7 power and control that men use against young and elderly women alike (Province of British Columbia, Ministry of Attorney General, 1996). The following is a list of some examples in each of these categories. 1. Physical assault includes grabbing, restraining, slapping, punching, shoving, choking, biting, kicking, shaking, burning with a cigarette, throwing hot liquids, tying up, using weapons (knives, guns, sticks and other objects). Physical abuse also includes the removal of basic necessities (e.g. medications, health care, crutches, food, sleep) and forced alcohol or drug use. 2. Psychological abuse includes expressions of excessive jealousy, mistrust, control, threats, verbal abuse and destruction of property. Examples of controlling behaviours include forbidding a woman to go to school, learn English or have a driver s licence. Men who are psychologically abusive may try to limit whom their partners visit or talk to on the phone, so that the women become isolated from friends and relatives. They may even harass the women at work with repeated phone calls and visits. Examples of threatening behaviours include threatening to use violence against her or her children, to take away the children, to have her deported, to commit suicide if she does not comply with his demands or to have her institutionalized. Non-verbal forms of psychological abuse may include glaring, fist shaking, physical intimidation and hitting doors or walls. Verbal abuse consists of yelling, degrading comments, put-downs, blaming and unfounded accusations about her loyalty or sexual behaviour. It is important to remember that, although a woman who experiences frequent psychological abuse often lives with ongoing fear of her partner, she may never have been the victim of an act that could have brought the man before the courts. 3

8 3. Sexual abuse and sexual assault are non-consensual, violent acts that compromise the sexual integrity of the victim. These acts include rape, demands for sex in a way that degrades the victim, use of penetrating objects and any form of physical abuse directed at the sexual areas of the body or done during sexual activity. Sexual abuse can also include deliberate infection with HIV or with other sexually transmitted diseases (either refusal to use a condom or failure to reveal the possibility of infection), forcing her to prostitute herself, refusing to take no for an answer, initiating sex after violence. 4. Financial abuse includes denying a woman access to or knowledge of the family s money, preventing her input regarding purchases, forbidding her to have a bank account, denying access to her own money, not paying child support, not allowing her to work or launching legal actions so as to deplete her economic resources. 5. Spiritual abuse occurs when a woman s spiritual beliefs are ridiculed or attacked or when she is prevented from attending the religious services of her choice. The man may demand that she attend his religious gatherings or pray in the manner that he dictates. Her children may be raised in a different faith or tradition against her will. 4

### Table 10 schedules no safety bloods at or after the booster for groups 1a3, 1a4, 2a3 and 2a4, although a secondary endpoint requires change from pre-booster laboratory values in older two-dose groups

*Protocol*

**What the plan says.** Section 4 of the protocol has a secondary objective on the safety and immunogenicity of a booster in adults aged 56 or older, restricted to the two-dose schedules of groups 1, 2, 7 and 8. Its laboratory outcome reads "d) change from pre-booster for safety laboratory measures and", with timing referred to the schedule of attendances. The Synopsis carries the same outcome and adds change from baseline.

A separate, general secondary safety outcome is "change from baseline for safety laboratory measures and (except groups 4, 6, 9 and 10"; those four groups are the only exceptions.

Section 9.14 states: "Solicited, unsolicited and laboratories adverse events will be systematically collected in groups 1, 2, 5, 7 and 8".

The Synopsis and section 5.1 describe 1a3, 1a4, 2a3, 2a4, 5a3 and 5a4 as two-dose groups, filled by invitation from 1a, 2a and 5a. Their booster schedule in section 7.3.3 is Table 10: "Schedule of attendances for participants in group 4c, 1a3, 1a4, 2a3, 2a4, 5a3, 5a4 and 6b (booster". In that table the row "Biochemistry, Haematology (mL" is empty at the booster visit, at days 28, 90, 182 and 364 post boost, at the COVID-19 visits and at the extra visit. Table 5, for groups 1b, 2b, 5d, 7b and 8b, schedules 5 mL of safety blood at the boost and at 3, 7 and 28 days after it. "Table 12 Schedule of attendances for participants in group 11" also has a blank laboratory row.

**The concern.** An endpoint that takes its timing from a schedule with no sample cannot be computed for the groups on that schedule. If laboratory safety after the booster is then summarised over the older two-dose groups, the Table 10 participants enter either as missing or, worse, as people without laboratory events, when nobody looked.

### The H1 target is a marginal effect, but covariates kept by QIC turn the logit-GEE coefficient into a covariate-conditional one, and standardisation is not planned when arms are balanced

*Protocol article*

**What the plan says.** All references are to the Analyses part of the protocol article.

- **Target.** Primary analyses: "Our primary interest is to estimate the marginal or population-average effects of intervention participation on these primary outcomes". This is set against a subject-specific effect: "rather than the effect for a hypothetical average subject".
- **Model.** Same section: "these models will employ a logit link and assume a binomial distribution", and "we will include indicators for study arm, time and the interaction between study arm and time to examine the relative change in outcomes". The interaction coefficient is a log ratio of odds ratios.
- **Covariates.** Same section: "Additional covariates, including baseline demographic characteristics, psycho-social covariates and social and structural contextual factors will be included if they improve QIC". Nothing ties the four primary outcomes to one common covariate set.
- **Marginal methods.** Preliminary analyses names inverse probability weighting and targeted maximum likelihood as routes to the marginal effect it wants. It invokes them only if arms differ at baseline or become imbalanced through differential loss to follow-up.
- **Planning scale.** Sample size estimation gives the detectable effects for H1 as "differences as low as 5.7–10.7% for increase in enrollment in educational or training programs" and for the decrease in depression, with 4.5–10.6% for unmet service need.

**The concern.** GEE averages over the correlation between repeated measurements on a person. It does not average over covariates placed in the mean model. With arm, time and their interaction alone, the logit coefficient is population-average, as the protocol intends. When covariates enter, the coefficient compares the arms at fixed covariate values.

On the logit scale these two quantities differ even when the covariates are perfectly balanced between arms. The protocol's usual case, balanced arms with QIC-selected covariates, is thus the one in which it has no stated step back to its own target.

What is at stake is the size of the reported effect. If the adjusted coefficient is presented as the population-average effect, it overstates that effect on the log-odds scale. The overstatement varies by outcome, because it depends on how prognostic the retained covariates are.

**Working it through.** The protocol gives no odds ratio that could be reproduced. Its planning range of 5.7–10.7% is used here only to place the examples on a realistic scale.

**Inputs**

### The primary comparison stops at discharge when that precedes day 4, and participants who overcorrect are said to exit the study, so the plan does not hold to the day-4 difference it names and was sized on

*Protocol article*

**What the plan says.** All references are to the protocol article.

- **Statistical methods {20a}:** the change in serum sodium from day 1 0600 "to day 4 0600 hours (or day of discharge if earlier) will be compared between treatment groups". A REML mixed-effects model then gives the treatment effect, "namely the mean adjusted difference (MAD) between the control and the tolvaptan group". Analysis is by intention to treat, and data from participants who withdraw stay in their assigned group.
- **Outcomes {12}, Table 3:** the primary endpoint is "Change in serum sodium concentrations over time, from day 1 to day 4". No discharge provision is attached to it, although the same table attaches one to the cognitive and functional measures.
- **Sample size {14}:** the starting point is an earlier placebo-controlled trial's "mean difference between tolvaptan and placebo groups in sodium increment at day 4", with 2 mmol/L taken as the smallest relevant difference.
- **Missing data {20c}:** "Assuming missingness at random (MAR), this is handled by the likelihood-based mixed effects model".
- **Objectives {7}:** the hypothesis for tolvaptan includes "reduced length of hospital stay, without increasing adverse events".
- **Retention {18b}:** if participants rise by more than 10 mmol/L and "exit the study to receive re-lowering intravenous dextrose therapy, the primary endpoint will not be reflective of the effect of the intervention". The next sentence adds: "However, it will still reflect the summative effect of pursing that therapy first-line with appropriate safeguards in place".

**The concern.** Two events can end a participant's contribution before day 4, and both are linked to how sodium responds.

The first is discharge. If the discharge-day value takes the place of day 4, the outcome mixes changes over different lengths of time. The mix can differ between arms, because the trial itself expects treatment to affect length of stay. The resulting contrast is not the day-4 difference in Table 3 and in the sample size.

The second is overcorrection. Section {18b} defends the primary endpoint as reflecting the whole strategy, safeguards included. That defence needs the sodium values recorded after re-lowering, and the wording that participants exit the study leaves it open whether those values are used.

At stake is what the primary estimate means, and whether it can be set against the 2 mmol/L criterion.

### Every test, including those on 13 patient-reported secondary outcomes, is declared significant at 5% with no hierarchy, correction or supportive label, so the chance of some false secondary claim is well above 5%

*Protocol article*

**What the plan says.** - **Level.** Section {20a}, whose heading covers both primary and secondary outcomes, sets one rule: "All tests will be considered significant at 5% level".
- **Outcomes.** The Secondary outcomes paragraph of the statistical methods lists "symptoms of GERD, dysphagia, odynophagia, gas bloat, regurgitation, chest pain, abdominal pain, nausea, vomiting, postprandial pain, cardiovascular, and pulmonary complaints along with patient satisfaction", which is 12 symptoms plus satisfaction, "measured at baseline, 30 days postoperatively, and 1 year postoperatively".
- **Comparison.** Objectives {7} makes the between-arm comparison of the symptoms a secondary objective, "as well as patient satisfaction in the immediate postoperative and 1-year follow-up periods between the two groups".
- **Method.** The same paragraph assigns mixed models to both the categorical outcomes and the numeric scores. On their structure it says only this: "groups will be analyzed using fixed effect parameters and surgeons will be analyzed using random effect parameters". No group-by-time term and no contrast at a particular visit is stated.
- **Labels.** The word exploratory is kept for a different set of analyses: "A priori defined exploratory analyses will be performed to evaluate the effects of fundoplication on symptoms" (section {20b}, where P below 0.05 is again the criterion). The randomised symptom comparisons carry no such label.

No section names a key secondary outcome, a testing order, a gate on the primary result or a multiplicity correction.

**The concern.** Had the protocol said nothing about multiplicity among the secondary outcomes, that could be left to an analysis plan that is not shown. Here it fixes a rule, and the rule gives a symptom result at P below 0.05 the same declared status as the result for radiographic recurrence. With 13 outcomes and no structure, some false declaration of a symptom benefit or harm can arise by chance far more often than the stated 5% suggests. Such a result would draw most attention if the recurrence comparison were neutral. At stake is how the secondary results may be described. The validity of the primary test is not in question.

9 What Major Theories Explain the Cause of Men s Violence Against Women? There are a variety of theories explaining men s violence toward their partners. The following are five of the major approaches to understanding men s violence in relationships. Many counsellors and programs are influenced by more than one of the following views: 1. Psycho-dynamic/Insight Theory Early theories as to the cause of men s violence against women emphasized psychological problems related to childhood trauma, developmental difficulties or mental illness. Problems include immature personalities, personality disorders, poor impulse control, fear of intimacy and/or abandonment and psychiatric illnesses (Stordeur and Stille, 1989). Some counsellors express concern that attributing men s violence to individual pathology tends to remove responsibility for the behaviour from the perpetrator and place it in the hands of a professional who is to provide treatment (Adams, 1988). Dr. Anne Ganley, a pioneer in the field, indicates that she did not find a higher proportion of mental illness among men who assault their partners than among men who did not. However, she did provide a separate counselling group for men who suffered either from a mental illness requiring medication or had some form of organic brain syndrome. This approach is based on the view that once the organic problem is managed through medication, the man can learn to take responsibility for his abusive behaviour and learn respectful ways of communicating. Sonkin indicates that for some men, individual therapy can provide an awareness of powerful unconscious emotions, an important first step in taking control of their violence. The 5